• Idea: Ask students to read this article. Then have them form groups to teach one aspect of the story to the rest of the class. For example, one group might teach everyone in the class how social media companies profit from users' engagement with misinformation. Another might lead a discussion about steps social media companies should take to reduce the spread of harmful content or debate whether the government should play any role in regulating such policies.
  • Another idea: In groups or as a class, have students design a prototype of the test proposed in this opinion piece. What kinds of questions, knowledge and skills should it include, and how will it measure people’s news and media literacy?

“Accountability suffers as newspaper closures grow in SC, nation” (Glenn Smith and Tony Bartelme, The Post and Courier).

  • Note: This article is part of a new project called “Uncovered,” which was launched by The Post and Courier as a collaboration with smaller community newspapers in South Carolina “to cast new light on questionable government conduct, especially in smaller towns.”
  • Discuss: How does a robust local press help curb government corruption? In what ways does a free press act like a watchdog on behalf of the public? What do communities lose when local newsrooms close? Can “‘citizen reporters’” fully fill the role that professional journalists have historically held in a democracy? Or do you agree that “‘most individuals are just trying to live their lives — they don’t have time to live and breathe this stuff’” in the way that journalists do?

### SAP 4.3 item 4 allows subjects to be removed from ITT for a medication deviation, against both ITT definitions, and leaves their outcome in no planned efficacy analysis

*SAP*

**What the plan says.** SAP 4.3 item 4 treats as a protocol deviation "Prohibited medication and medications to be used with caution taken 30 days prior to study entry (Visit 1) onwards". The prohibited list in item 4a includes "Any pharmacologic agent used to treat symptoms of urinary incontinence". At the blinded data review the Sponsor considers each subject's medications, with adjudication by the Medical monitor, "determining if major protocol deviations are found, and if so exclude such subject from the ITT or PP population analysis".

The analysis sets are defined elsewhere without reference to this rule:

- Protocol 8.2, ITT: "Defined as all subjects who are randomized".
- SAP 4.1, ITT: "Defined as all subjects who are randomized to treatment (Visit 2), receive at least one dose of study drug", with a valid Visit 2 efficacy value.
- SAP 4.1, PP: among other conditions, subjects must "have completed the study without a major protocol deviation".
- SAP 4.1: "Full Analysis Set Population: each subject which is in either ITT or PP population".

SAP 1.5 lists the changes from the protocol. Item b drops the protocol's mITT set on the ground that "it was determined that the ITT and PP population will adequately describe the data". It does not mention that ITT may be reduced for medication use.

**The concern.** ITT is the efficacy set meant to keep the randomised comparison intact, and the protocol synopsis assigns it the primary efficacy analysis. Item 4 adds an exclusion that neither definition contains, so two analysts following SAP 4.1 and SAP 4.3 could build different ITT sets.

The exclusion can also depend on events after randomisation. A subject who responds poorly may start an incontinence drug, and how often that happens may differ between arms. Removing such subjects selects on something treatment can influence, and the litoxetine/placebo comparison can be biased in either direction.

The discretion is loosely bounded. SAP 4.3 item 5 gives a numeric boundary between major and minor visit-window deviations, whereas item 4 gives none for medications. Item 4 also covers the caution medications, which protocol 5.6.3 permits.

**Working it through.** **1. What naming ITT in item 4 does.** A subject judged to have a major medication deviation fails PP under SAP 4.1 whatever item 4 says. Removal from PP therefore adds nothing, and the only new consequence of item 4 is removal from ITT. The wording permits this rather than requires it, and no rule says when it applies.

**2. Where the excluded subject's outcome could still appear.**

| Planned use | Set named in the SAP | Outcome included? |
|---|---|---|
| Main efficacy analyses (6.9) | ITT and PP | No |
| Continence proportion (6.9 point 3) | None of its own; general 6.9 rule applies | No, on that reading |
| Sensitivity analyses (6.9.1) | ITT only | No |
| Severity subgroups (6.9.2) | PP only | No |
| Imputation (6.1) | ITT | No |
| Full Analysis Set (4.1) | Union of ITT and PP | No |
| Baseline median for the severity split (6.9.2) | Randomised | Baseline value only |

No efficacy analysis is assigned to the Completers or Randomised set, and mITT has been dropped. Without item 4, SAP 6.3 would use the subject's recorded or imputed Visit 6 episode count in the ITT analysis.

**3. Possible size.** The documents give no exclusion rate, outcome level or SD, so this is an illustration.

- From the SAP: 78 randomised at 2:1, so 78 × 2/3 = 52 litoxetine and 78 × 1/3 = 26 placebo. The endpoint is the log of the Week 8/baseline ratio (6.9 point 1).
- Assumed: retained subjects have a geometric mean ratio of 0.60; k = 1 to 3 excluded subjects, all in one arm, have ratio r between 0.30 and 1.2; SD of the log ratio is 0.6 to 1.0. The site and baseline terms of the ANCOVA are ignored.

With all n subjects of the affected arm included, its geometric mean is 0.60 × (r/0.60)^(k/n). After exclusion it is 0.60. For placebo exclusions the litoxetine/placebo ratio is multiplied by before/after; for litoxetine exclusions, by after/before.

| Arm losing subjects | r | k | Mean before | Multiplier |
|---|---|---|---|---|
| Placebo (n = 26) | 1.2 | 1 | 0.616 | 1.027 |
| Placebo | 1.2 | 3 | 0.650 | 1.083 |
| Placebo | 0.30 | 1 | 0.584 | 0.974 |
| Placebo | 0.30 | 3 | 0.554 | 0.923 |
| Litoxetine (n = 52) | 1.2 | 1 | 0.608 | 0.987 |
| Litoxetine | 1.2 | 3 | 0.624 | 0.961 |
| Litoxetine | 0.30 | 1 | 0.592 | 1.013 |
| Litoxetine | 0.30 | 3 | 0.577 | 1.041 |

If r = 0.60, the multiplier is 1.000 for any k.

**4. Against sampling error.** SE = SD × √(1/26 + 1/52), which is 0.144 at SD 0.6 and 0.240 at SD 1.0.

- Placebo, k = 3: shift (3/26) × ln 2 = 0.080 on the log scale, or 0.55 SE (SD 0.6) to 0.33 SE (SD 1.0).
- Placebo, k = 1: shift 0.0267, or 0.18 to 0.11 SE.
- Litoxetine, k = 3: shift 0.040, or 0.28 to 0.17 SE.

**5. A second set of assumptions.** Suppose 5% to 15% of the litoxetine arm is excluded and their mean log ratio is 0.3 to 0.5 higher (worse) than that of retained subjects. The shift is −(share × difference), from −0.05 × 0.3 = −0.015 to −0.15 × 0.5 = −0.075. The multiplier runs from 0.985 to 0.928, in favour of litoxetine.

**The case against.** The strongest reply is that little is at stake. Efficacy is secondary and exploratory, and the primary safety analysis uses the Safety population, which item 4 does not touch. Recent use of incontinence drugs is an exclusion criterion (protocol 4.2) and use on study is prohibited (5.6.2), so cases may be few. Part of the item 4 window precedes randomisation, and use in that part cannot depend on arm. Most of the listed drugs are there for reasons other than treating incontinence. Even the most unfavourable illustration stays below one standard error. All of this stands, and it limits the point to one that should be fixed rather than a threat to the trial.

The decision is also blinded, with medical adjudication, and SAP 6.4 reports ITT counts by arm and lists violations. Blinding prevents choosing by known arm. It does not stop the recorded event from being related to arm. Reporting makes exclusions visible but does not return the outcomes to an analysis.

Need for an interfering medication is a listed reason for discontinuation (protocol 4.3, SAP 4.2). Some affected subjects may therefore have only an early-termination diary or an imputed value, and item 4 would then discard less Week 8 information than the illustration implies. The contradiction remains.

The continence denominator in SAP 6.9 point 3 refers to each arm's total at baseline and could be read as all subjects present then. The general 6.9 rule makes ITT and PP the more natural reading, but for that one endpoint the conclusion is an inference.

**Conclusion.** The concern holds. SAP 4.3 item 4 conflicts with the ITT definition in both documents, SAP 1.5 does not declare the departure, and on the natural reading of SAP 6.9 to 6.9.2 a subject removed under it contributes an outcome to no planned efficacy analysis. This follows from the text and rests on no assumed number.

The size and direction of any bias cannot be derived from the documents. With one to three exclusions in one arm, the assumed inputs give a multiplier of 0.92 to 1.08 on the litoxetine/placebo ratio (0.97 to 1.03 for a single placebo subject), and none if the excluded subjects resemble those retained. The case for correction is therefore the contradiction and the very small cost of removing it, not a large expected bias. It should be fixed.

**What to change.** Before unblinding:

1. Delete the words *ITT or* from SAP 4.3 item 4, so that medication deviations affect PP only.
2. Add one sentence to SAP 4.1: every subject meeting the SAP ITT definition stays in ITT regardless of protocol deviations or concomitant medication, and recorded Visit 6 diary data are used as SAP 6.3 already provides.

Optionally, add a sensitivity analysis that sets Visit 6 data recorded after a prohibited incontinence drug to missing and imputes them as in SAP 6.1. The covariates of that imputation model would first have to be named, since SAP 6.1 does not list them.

• Idea: Have students research examples of local watchdog journalism in their community. How did their chosen example hold the powerful to account or bring about change? Ask students to report their findings to the class.
  • Resource: ”Democracy’s Watchdog” (NLP’s Checkology® virtual classroom).

What else did we find this week? Here's our list.


Thanks for reading!

Your weekly issue of The Sift is created by Peter Adams (@PeterD_Adams), Suzannah Gonzales and Hannah Covington (@HannahCov) of the News Literacy Project. It is edited by NLP’s Mary Kane (@marykkane).

You’ll find teachable moments from our previous issues in the archives. Send your suggestions and success stories to [email protected].

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Check out NLP's Checkology virtual classroom, where students learn how to navigate today’s information landscape by developing news literacy skills.